I was headed to Miami the day DMX (X) transitioned. That weekend the venues showed X mad love, but I knew the energy wouldn’t be the same as in New York. When his memorial service was held at the Barclay Center in Brooklyn, I was on another flight out. However, I did see a video of the bikes going down Atlantic Avenue and it took me back to spring and summer of 1998. As a matter of fact, today would make it 23 years since “How’s It Goin Down” was released. I was a teenager and I remember when X’s bike crew, Ruff Ryders used to ride down Fulton Street Mall and catch everyone’s attention. When the double R came through, you paused a little longer–maybe hoping to see X? They would be in the shirts or vests with the big “R” on their backs with the matching bandanas or helmets. They would post up for a minute, take some flicks and dip. This was before vehicles were prohibited to go down that section of Fulton Street.
On a sunny afternoon, I was in S&D’s, a dimly lit retail store designed like a train station that you had to go down stairs to enter. They sold fly gear–and more exclusive brands and selections like Iceberg (Ice Jeans). (For context S&D’s is now a Gap outlet store–won’t gentrification do it?). So I am looking at clothes and they’re playing DMX’s debut album It’s Dark and Hell is Hot and at this time X was everywhere. Hot97 had X on heavy rotation whether it was a single or not (shout out to Tracy). I heard four straight tracks with dude at the register rapping every word while I was looking at a shirt. I put the shirt I was looking at back on the rack, went up the stairs and made my way to Beat Street, the go-to music store a few blocks down, where artists like Marcy’s own, Jay-Z, and street teams promoted music. I bought the album and then went back to S&D’s, but didnt buy anything that day. I went home, struggled with the wrapper, took the CD out the case, placed it in my stereo and read the credits and thank yous as the album played. I got to “Prayer” and “The Convo” and froze. Wow, he talking to God like that? It shouldn’t have been a surprise, the previous tracks alluded to what X was capable of…
DMX permeated our existence. For a class project, one of my classmates handed out business cards (cut up index cards) that read: My Mans & ‘Em Entertainment, a nod to X’s homies throughout the album. Our teacher laughed because she knew it was X-related. That was light work, though. The conversations about X spilled outside of the lunchroom and beyond high school. The most memorable conversations were the low-key ones with the homeboys who call(ed) me “Kash.” That’s not to say that my sisters didn’t relate, but the conversations with my mans and ’em were different.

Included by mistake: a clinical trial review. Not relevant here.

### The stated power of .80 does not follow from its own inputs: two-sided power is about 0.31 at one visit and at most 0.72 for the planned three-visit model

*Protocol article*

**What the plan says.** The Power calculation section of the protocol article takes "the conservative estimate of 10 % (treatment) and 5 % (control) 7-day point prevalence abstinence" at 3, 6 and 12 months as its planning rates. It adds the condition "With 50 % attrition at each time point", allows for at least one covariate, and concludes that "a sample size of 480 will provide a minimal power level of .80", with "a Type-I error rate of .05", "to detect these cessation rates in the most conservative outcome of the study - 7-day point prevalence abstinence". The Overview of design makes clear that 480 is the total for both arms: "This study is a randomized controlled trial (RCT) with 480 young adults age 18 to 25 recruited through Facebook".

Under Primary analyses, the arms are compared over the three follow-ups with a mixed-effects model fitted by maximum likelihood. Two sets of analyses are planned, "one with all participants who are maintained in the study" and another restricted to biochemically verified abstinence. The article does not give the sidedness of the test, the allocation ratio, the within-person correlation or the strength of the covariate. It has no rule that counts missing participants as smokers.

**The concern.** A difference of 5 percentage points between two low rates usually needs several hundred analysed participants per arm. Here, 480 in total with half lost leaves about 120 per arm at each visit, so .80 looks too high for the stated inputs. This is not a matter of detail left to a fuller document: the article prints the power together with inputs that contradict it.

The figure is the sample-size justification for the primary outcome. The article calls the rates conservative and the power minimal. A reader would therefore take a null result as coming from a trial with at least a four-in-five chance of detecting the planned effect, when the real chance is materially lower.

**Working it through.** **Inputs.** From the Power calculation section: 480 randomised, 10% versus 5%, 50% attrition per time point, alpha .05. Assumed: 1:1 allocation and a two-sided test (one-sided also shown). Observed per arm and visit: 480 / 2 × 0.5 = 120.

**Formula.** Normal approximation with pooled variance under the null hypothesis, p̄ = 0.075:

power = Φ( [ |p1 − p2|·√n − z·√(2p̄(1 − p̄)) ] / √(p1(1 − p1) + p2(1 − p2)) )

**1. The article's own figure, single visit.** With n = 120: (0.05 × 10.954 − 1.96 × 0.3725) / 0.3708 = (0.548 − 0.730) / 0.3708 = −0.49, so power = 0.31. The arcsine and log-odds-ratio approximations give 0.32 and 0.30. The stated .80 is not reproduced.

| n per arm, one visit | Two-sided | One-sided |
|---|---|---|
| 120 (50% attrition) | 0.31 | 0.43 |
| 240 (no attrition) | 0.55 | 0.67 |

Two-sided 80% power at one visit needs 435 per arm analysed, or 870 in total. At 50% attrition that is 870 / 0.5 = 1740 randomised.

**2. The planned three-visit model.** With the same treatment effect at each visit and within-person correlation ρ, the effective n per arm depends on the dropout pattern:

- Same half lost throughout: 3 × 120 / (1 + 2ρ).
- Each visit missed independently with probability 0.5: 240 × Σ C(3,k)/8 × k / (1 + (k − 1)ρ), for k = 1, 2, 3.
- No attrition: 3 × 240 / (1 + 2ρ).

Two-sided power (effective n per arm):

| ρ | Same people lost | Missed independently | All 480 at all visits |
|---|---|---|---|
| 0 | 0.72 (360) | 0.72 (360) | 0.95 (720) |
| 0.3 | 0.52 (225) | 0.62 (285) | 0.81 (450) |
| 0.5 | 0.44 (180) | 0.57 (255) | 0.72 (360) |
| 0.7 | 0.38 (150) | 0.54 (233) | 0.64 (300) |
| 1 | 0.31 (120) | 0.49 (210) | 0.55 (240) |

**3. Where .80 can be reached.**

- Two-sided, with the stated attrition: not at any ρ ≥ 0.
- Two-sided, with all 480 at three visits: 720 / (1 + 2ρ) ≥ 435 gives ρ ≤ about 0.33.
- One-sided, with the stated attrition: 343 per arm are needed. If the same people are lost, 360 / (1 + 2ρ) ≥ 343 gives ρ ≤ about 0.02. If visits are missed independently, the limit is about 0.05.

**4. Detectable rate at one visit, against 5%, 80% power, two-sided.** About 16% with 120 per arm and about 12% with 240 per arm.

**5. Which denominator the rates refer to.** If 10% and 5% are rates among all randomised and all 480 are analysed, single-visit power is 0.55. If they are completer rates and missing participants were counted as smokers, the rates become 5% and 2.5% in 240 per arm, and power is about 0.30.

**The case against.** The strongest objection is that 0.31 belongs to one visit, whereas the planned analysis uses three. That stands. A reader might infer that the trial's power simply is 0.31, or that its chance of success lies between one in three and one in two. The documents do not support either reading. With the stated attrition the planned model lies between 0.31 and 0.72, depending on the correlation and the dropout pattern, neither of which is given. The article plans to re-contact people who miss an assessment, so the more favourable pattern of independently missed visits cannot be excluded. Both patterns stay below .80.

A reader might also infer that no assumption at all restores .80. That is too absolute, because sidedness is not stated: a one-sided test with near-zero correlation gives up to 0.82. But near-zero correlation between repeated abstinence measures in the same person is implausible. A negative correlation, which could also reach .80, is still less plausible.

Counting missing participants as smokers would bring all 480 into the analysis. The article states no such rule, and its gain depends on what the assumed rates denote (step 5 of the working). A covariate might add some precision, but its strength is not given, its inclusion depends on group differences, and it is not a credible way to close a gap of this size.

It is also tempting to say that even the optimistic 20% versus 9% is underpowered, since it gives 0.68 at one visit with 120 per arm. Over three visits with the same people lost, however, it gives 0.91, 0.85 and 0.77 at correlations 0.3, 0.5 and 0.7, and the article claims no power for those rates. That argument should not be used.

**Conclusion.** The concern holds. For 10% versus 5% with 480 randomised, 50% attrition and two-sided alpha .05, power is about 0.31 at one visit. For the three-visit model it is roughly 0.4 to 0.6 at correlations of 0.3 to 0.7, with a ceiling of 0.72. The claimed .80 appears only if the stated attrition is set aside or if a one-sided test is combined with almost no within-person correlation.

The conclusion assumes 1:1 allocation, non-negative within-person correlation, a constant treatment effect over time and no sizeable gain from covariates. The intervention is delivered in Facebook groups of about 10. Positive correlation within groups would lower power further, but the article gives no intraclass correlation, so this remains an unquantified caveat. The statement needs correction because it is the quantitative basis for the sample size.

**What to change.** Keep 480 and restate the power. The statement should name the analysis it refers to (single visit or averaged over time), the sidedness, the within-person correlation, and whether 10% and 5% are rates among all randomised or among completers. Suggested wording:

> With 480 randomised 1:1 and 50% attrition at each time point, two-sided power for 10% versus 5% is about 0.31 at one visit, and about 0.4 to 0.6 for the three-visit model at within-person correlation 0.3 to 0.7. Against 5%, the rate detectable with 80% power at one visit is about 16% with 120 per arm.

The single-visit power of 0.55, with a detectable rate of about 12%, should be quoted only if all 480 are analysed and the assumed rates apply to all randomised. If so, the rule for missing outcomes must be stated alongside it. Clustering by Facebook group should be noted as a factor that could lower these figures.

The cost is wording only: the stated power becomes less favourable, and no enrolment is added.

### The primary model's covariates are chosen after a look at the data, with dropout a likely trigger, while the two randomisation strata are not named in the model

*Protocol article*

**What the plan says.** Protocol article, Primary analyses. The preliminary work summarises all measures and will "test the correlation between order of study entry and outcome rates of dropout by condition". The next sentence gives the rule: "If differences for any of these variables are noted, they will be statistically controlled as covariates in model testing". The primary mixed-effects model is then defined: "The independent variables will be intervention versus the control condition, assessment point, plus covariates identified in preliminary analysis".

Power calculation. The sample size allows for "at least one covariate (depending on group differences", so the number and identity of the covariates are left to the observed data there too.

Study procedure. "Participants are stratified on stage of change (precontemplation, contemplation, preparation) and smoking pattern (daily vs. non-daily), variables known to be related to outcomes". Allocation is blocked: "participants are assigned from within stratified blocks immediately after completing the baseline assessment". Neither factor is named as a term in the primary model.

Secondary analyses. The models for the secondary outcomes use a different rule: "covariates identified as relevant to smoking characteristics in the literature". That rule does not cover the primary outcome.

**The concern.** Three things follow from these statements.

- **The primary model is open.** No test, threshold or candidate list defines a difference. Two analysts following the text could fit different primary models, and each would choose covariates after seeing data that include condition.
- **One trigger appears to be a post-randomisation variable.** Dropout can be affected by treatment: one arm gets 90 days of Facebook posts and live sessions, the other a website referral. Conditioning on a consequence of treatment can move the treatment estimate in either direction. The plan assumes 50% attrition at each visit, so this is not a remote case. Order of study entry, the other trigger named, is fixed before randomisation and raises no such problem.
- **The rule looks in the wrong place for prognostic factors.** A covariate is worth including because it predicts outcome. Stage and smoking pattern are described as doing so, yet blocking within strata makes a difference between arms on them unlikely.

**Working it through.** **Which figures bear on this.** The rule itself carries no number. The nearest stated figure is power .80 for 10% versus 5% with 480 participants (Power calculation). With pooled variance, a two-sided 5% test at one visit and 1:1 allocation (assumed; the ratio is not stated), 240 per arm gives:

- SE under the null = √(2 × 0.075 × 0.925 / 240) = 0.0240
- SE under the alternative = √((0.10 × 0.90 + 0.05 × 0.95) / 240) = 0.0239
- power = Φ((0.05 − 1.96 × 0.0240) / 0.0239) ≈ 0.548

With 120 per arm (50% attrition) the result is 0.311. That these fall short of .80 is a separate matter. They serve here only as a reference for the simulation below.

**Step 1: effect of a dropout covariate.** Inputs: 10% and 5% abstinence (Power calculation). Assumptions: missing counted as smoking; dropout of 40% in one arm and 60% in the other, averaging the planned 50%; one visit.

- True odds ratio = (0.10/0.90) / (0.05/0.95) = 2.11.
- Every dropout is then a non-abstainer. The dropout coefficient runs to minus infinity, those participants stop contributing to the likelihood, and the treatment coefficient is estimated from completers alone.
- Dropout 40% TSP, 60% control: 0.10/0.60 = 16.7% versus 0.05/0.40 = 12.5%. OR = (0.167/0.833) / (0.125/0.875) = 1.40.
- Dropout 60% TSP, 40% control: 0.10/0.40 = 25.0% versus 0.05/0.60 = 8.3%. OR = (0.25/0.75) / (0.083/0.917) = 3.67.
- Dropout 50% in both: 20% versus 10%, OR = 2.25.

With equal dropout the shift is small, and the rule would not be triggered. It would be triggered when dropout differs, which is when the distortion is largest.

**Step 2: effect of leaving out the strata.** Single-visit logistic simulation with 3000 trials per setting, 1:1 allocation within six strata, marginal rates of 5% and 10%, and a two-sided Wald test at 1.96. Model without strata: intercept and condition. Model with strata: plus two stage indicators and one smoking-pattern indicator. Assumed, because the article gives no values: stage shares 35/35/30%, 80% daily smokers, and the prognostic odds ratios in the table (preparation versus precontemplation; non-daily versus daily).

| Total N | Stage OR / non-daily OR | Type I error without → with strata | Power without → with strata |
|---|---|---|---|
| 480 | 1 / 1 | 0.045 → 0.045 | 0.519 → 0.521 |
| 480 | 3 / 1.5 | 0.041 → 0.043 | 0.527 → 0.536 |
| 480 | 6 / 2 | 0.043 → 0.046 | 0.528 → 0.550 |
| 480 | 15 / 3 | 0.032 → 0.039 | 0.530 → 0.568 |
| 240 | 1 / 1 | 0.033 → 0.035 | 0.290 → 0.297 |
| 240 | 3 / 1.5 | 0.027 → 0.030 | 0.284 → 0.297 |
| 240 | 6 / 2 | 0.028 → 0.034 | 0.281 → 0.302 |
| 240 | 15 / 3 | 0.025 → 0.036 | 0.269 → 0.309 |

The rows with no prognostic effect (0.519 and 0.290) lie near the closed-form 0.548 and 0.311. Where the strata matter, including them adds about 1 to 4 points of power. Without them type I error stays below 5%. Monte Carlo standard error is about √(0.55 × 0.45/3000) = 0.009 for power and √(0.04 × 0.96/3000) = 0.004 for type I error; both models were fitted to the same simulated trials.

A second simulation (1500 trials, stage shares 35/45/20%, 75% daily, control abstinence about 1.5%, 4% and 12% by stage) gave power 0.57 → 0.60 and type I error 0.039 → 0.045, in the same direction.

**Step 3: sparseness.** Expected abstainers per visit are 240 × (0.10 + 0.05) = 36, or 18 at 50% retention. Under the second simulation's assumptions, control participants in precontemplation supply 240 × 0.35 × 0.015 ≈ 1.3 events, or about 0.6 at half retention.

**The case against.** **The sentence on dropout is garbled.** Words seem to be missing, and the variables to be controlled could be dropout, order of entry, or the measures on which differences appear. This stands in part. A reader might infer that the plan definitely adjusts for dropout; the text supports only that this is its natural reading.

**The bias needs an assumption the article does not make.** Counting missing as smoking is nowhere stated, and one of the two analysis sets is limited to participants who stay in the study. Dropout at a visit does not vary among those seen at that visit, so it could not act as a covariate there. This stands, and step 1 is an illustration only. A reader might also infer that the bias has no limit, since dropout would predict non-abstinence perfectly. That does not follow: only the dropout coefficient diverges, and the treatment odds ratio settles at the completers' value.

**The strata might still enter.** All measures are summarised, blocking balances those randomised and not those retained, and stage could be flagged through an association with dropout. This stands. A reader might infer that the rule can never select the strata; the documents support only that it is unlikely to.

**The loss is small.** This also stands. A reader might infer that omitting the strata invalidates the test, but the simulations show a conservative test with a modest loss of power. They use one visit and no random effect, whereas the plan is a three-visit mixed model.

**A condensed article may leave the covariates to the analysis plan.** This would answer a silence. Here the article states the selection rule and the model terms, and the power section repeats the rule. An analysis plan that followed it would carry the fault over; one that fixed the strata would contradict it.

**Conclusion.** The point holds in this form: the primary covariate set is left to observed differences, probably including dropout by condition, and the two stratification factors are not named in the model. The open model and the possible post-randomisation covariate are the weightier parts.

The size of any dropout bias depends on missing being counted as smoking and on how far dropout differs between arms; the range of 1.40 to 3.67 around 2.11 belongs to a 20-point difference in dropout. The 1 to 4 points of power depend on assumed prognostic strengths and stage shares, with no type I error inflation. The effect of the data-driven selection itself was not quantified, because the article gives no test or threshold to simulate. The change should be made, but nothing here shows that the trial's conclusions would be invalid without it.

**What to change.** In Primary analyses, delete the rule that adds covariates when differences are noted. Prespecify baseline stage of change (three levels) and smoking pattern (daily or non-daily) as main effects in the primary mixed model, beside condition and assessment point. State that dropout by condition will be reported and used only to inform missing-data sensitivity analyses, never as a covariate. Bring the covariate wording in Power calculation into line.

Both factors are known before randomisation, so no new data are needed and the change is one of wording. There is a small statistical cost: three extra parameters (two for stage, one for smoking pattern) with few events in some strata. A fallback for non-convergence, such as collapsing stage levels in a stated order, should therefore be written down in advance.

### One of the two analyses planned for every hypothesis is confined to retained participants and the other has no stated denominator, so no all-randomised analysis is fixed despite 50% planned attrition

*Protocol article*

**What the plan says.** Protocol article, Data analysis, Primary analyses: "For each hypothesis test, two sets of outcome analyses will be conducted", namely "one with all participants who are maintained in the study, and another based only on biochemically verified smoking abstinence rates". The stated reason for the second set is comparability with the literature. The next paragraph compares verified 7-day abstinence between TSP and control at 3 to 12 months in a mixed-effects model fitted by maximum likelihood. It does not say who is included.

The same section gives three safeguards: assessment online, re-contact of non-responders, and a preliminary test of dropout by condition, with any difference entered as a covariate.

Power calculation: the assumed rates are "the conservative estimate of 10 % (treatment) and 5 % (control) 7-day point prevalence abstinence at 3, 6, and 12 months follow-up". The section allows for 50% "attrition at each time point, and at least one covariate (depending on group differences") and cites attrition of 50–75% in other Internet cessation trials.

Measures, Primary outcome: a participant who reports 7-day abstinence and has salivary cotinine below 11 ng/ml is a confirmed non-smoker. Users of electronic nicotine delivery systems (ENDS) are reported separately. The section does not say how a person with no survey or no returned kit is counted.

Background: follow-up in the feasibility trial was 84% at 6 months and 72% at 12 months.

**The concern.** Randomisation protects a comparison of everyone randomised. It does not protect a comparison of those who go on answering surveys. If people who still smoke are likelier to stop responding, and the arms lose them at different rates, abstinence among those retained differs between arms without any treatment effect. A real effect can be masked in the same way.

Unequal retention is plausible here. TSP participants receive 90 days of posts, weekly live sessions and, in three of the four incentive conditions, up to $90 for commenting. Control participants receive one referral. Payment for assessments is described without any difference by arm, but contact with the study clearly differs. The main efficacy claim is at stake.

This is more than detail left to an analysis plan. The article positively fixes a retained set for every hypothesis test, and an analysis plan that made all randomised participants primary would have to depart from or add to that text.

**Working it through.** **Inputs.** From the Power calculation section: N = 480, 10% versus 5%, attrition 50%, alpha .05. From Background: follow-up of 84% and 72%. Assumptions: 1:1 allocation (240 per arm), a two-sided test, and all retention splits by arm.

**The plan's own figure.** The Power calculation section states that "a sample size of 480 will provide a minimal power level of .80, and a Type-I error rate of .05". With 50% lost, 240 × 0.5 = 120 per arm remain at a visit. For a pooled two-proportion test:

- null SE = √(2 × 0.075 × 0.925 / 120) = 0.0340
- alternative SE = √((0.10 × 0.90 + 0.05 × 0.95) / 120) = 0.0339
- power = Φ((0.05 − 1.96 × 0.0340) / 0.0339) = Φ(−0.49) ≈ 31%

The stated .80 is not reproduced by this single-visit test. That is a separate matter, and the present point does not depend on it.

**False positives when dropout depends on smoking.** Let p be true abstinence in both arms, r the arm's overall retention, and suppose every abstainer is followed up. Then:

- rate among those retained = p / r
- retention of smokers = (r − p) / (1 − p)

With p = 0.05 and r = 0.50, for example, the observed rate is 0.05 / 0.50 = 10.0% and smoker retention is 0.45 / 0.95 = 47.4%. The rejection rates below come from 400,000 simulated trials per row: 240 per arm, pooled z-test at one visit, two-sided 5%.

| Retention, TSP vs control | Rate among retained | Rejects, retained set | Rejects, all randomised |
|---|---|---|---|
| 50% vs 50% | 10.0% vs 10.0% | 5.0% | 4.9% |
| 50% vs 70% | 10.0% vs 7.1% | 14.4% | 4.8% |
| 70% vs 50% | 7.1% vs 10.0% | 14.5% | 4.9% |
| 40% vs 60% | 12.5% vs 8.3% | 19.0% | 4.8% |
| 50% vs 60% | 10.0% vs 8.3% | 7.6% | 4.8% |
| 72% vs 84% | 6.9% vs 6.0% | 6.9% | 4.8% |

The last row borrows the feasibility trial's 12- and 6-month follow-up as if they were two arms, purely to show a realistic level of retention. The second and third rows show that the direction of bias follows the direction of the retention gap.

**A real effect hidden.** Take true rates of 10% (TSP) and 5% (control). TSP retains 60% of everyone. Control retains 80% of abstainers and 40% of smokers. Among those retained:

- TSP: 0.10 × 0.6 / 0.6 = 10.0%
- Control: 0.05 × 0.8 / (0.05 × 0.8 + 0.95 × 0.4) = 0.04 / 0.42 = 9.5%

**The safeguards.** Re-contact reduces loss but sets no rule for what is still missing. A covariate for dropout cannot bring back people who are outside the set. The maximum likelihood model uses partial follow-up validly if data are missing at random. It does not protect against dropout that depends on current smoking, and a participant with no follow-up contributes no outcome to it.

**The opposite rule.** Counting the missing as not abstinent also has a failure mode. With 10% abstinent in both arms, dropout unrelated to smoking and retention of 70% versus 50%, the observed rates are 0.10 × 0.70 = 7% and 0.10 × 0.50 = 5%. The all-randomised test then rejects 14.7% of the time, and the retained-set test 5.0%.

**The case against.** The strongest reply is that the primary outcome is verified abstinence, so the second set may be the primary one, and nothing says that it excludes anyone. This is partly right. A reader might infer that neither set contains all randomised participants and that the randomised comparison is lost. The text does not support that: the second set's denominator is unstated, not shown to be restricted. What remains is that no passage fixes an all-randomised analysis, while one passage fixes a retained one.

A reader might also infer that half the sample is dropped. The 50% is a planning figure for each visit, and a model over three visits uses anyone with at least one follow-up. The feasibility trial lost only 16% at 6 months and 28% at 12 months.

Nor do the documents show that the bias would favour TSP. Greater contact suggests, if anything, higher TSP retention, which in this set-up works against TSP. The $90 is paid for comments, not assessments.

You gave me the light and let me bask in your glory
So it was only right that, when you asked for this story
I put it together, to do our dogs some good
Our dogs being brothers and sisters in the hood
“Prayer,” It’s Dark and Hell is Hot (1998)
Critical Race theorists and rappers use composite narratives to tell a single story because of the common truths that they share. Teneka from “How’s It Going Down” is fictional, however, there are real stories similar to the one X described of relationships that happened. The following is a composite narrative, with “My Mans.” ‘Cause it’s only right, actually.
My Mans mediated the lyrics to X’s debut album and sophomore album, Flesh of my Flesh, Blood of my Blood especially “Slippin’”. He and I talked about the value of life, resilience, beating the odds in the car, on my mother’s phone ‘til I got my own phone line. Fast forward to texts and DMs at odd hours or DMs. He made it to see the day and remembers when this was uncertain. My Mans growled and prayed with X. The multi-platinum rapper’s rawness and vulnerability were blended in his life and lyrics. There was no separating the two, but saying that was all X was is a false dichotomy. To paraphrase lrv Gotti, there were more guys like X than there were like Jay. The nuances of X’s struggles and survival captured My Mans’ essence and efforts. X articulated how’s it going down, even when he was chasing Teneka in her 54-11s. The Yonkers rapper dropped gems…but you had to listen like My Man’s and ‘em.
Life lessons were sprinkled across bars based on the bible, burners and barking. He never claimed to be perfect. Some of his struggles were filmed. Nevertheless, he strived for better. His interviews always made you think about moves you made and will make. His prayers hit different. Seeing him on Verzuz with Snoop was everything. Like all the greats, we gon’ always rep X to end. Mad love X, ‘til we see you again.
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